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South Lake Tahoe, California

The City of South Lake Tahoe, population 21,403 (2010), lies at the southern end of Lake Tahoe in the Sierra Nevada Mountains of eastern California. Surrounded by mountain peaks, the natural beauty of Lake Tahoe makes the City an ideal location for hotels, vacation complexes and retirement homes. In addition, just across the city limits are the casinos of Stateline, Nevada, making the area an even more attractive travel destination.

To protect the fragile ecosystem of the Lake Tahoe Basin, the states of California and Nevada formed the Tahoe Regional Planning Agency (TRPA). The City of South Lake Tahoe and portions of five counties lie within the 230,000-acre watershed of Lake Tahoe. These communities are all subject to TRPA’s stringent environmental standards and can use TRPA’s multi-faceted TDR program so that new development can occur with minimal environmental degradation, particularly of Lake Tahoe’s water clarity. The basic features of the TRPA TDR program as a whole are described in The TDR Handbook (Island Press 2011). This profile does not reiterate any of that information. Instead, this profile describes how one hotel project navigated these TDR requirements with the help of the South Lake Tahoe Redevelopment Agency (Agency). This description is based on Tahoe Basin Marketable Rights Transfer Program Assessment, a 2003 report prepared for The League to Save Lake Tahoe by Solimar Research Group.

Process

The economic vitality of downtown South Lake Tahoe has been weakened in recent decades by low-end motels and hotels primarily built in the 1960s. Plans were approved to recycle these properties to new resort hotels for several reasons, including: to improve the appearance and image of the downtown; to replace complexes built before TRPA’s modern construction standards with new developments featuring nature-friendly components like storm-water retention basins; and to increase tax revenue by promoting higher-end tourist units and reducing the plethora of inexpensive accommodations that were depressing local room rates.

For over two decades, the Agency has condemned and/or acquired many of these older hotel/motel sites usually paying between $15,000 and $25,000 per room. Most of these properties were planned for reuse as future commercial and hotel projects. But some of these acquired sites were planned for housing and environmental improvements such as habitat restoration, storm-water management and water quality projects. Importantly, the Agency banked marketable development rights acquired along with these properties in the form of Commercial Floor Area (CFA) and Tourist Accommodation Units (TAU) marketable rights. (See The TDR Handbook for details about these marketable rights.)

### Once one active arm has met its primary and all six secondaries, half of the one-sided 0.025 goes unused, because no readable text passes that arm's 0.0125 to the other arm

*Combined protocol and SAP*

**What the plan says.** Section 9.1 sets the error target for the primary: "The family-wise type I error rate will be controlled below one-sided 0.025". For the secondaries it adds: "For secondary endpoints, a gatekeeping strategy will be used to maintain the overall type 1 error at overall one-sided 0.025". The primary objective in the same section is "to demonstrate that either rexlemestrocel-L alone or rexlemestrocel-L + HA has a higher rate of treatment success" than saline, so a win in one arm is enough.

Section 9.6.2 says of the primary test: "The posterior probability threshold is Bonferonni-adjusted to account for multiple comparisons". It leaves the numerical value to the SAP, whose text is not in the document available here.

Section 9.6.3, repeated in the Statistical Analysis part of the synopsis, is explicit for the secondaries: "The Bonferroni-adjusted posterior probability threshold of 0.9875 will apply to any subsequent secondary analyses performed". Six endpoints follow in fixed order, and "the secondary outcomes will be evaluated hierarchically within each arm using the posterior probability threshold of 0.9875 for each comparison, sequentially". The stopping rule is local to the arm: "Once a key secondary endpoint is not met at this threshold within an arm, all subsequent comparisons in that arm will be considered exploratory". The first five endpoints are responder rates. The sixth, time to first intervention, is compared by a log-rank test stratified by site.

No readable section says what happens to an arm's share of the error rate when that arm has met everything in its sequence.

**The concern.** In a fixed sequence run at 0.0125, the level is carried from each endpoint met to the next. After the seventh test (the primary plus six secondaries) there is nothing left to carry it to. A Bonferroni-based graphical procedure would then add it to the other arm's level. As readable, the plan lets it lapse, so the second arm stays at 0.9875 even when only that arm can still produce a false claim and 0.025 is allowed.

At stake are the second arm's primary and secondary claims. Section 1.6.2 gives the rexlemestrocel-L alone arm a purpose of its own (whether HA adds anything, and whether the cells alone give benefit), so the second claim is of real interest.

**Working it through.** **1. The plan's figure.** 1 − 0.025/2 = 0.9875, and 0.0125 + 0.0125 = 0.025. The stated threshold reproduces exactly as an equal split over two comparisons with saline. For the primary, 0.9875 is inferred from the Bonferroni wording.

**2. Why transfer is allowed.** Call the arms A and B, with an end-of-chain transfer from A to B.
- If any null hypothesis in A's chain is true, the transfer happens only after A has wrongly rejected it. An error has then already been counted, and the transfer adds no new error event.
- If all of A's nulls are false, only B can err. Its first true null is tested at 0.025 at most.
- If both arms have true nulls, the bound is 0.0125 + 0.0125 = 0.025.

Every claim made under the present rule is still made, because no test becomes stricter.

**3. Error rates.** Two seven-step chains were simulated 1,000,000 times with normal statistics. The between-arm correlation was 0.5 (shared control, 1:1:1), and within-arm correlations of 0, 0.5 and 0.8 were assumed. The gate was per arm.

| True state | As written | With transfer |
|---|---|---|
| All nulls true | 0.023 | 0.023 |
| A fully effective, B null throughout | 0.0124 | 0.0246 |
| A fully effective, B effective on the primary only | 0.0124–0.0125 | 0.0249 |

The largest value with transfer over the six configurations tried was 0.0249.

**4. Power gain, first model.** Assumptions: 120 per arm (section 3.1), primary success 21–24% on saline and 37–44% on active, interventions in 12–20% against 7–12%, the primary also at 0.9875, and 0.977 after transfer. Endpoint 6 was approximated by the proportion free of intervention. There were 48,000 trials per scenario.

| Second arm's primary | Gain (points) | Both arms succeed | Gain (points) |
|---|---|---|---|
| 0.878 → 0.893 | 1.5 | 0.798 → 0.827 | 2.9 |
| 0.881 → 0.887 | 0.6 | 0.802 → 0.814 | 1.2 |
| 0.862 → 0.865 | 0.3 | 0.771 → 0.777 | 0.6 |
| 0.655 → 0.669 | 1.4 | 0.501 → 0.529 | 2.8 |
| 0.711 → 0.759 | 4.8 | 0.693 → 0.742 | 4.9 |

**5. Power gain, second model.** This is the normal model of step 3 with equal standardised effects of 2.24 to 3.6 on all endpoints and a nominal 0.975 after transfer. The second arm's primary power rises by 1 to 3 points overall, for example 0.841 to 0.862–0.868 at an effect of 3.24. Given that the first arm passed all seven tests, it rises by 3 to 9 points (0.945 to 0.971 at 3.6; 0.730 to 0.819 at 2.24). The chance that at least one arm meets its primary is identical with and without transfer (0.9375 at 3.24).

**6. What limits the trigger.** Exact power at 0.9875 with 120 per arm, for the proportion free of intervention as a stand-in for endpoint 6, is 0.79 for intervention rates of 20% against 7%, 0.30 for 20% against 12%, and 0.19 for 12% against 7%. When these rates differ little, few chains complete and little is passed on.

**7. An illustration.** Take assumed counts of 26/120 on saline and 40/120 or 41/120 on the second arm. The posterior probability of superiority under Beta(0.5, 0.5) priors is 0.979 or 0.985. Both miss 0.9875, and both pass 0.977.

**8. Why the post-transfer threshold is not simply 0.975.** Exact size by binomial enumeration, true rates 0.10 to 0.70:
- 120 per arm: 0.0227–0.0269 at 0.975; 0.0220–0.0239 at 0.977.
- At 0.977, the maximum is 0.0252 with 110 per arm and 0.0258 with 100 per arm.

The $230-million price tag for the entire redevelopment effort was largely financed by bonds backed by anticipated tax revenues to be generated by the future development. Transient occupancy tax revenues of 12.05 percent on room rates are essential to paying off this debt. In 2003, Solimar reported that the Agency had spent over $8 million on TAUs alone. However, the Agency recouped $3.8 million by selling 400 TAUs and 6,000 square feet of CFA to Embassy Suites, Redevelopment Project 1, a 400-room hotel located immediately west of the California-Nevada state border on Lake Tahoe Boulevard (Route 50).

In this early redevelopment project, the Agency demonstrated its ability to facilitate the complex approval process associated with TRPA’s development requirements. Developers know that they will be able to acquire the necessary TAU and CFA rights from the Agency without necessarily trying to find and buy these rights on the private market. In order to make a project financially feasible, the Agency can also write down the cost of these TAU and CFA rights in the same manner that redevelopment agencies often write down land costs. In order to improve the market, TRPA amended its initial  regulations. Specifically, TRPA reduced the original requirement from 1.5 TAUs to 1 TAU for each new hotel/motel room and allowed TAU to be converted to CFA in order to motivate developers of commercial space to buy TAUs.

Program Status

As reported by the Solimar study, the market for TAU rights was slow due to the large number of hotel/motel units in the Tahoe Basin (estimated at 2,200 units on the south shore and another 6,000 units in the rest of the basin.) But by 2001, the SLT Redevelopment Agency had acquired 781 TAUs and used 696 TAUs in downtown revitalization projects. A large percentage of these TAUs resulted from the acquisition of environmentally sensitive sites that had been inappropriately developed under pre-TRPA regulations. Many of these sites underwent a natural restoration process to provide habitat and/or water protection features including storm-water retention basins. Alternatively, some properties in non-sensitive locations were reused for downtown revitalization but using development techniques designed to safeguard the clarity of Lake Tahoe.